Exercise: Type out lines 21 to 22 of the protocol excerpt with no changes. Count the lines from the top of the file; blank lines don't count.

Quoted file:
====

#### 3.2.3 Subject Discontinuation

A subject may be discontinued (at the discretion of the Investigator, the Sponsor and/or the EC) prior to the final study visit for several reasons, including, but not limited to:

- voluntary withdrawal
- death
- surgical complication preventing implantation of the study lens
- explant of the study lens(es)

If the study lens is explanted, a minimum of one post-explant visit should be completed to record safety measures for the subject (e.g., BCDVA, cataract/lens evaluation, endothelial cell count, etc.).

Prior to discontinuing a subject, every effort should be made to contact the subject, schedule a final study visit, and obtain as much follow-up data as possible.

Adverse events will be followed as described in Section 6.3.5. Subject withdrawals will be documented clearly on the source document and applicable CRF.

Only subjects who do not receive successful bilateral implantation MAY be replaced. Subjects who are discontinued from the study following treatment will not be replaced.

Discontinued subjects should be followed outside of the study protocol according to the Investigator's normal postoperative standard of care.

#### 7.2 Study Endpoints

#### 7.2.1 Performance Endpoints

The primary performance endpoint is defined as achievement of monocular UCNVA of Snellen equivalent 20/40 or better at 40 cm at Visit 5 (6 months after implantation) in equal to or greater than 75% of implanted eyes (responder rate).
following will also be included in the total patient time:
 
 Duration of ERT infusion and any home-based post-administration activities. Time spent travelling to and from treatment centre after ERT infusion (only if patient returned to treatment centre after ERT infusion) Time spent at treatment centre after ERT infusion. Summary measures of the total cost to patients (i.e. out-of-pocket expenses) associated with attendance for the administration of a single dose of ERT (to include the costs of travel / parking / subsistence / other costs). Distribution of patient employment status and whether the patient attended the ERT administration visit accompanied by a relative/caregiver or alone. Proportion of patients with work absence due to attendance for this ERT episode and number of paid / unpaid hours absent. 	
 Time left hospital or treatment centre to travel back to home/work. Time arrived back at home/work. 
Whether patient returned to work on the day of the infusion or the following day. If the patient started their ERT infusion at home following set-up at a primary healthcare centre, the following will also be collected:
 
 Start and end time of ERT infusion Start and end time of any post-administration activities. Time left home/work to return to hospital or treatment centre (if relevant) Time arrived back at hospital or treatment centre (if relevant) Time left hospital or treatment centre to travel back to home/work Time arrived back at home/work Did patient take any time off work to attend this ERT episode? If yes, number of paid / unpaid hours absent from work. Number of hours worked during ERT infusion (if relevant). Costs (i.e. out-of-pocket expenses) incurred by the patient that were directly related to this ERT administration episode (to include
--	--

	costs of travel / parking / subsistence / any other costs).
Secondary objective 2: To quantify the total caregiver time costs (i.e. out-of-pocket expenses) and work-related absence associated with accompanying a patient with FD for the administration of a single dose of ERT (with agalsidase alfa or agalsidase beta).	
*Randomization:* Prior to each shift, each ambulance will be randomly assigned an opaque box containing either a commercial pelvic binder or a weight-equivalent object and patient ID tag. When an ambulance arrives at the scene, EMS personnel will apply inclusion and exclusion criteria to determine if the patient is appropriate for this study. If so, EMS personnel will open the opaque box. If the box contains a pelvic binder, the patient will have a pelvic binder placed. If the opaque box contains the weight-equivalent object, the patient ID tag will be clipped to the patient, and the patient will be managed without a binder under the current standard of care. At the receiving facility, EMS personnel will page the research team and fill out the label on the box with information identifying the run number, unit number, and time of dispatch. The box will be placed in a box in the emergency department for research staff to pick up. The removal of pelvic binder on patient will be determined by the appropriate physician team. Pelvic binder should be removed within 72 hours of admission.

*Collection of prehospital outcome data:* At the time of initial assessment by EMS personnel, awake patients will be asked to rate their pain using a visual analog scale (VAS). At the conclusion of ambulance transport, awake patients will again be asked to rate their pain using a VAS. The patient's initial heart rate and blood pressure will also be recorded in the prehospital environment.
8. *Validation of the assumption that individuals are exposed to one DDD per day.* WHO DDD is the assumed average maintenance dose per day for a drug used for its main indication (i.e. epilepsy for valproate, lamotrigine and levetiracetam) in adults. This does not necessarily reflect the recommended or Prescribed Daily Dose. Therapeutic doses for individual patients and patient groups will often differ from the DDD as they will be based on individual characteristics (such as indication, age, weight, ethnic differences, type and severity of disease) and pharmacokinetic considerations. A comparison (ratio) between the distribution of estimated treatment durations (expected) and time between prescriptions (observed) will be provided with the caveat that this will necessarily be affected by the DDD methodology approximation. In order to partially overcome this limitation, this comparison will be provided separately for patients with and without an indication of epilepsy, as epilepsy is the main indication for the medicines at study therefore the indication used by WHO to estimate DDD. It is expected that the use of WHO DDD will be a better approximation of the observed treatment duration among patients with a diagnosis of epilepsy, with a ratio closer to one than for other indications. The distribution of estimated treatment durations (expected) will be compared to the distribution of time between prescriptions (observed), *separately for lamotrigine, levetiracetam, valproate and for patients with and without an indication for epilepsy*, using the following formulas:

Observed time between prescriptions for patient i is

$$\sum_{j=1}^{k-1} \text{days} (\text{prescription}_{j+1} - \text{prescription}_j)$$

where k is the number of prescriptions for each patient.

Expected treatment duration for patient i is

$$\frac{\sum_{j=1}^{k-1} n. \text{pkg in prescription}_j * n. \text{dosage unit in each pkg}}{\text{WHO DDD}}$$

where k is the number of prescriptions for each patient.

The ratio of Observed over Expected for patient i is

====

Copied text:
	costs of travel / parking / subsistence / any other costs).
Secondary objective 2: To quantify the total caregiver time costs (i.e. out-of-pocket expenses) and work-related absence associated with accompanying a patient with FD for the administration of a single dose of ERT (with agalsidase alfa or agalsidase beta).	